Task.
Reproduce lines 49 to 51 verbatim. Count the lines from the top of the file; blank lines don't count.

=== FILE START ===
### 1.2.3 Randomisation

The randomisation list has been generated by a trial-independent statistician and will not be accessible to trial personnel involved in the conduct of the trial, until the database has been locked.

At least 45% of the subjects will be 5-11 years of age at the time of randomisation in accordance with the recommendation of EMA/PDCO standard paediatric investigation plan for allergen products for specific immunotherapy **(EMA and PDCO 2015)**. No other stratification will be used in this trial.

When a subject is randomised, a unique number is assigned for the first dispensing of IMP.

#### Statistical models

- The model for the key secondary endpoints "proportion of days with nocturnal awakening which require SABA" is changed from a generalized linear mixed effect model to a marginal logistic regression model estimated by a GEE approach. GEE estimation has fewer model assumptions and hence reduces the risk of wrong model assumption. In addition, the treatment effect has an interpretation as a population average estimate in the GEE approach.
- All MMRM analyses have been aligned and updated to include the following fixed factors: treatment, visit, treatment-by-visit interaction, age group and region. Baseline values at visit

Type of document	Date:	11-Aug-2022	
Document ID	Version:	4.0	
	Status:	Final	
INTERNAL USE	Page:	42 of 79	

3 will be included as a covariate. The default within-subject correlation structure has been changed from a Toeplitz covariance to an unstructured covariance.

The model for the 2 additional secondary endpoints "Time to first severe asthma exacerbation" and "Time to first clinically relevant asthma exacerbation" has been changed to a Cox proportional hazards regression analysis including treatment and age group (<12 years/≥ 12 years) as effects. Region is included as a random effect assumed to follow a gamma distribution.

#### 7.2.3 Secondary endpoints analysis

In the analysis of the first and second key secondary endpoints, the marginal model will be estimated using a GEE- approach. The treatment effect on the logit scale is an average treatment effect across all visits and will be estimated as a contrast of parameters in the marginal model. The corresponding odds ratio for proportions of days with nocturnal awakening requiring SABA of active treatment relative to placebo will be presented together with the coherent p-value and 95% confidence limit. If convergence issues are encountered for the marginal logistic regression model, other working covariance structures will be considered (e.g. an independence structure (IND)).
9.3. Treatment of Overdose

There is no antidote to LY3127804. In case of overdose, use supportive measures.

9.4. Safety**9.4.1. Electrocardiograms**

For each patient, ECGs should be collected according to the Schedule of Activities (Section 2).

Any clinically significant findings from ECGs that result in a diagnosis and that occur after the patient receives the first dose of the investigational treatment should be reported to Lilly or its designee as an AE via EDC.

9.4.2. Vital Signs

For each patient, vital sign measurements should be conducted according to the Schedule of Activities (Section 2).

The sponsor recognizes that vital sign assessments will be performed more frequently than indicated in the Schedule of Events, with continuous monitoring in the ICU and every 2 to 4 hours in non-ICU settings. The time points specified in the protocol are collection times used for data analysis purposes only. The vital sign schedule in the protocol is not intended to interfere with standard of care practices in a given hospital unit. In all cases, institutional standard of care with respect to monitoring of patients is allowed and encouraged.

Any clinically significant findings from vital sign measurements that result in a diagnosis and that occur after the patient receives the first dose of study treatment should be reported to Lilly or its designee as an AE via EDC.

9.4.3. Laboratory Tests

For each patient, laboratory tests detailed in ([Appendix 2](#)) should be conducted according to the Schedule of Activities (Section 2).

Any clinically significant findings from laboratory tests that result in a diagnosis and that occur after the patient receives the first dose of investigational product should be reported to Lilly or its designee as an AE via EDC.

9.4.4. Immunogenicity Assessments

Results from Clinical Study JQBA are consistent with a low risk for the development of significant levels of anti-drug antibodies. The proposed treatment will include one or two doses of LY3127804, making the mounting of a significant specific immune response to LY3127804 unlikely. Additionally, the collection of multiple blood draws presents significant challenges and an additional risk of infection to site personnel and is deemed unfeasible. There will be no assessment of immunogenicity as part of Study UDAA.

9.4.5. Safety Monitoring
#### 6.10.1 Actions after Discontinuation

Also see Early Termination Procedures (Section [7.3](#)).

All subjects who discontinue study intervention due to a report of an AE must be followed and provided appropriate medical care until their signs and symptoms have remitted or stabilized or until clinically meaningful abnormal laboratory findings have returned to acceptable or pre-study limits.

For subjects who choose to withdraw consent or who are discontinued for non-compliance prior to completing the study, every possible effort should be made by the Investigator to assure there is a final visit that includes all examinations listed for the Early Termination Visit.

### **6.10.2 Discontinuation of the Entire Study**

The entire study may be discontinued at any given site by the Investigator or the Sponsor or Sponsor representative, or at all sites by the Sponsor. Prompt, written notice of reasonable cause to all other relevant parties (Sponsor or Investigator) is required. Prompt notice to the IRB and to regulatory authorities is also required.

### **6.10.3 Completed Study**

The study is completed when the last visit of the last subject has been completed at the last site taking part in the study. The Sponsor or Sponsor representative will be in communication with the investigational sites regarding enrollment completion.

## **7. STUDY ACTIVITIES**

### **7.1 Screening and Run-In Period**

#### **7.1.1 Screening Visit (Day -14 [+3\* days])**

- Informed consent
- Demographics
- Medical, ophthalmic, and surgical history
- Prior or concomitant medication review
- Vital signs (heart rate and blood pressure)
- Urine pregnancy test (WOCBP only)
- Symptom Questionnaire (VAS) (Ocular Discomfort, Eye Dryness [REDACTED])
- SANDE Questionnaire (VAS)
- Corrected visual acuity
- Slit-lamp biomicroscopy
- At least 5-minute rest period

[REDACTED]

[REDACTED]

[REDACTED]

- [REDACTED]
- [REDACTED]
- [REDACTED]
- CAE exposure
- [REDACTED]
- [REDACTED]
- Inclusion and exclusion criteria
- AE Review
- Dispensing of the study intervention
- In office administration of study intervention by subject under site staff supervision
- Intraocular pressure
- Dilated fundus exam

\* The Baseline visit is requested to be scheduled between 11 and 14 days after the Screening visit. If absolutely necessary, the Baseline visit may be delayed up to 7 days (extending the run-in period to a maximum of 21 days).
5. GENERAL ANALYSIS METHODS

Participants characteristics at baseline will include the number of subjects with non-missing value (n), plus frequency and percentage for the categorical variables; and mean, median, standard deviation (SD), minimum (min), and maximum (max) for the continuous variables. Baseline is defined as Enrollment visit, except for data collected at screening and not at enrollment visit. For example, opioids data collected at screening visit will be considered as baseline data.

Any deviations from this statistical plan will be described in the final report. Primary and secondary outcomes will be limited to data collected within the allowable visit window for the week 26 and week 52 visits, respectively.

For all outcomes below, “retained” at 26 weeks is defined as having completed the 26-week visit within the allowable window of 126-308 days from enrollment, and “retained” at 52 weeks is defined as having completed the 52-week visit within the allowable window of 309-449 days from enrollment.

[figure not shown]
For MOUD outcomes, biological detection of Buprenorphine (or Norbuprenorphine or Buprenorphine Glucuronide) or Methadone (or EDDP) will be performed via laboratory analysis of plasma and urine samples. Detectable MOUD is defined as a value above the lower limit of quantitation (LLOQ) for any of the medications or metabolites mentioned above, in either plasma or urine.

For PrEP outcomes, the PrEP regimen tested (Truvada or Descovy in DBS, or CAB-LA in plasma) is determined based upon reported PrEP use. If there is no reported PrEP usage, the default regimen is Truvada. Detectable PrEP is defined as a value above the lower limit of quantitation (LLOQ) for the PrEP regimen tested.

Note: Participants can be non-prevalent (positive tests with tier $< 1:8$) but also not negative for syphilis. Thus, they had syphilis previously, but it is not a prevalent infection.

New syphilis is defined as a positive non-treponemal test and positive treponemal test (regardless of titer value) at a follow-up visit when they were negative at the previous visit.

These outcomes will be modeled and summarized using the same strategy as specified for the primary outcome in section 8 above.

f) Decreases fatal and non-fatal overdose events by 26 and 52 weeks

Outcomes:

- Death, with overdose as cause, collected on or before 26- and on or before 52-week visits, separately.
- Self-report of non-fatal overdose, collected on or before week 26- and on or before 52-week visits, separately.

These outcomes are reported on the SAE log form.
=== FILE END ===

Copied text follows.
- SANDE Questionnaire (VAS)
- Corrected visual acuity
- Slit-lamp biomicroscopy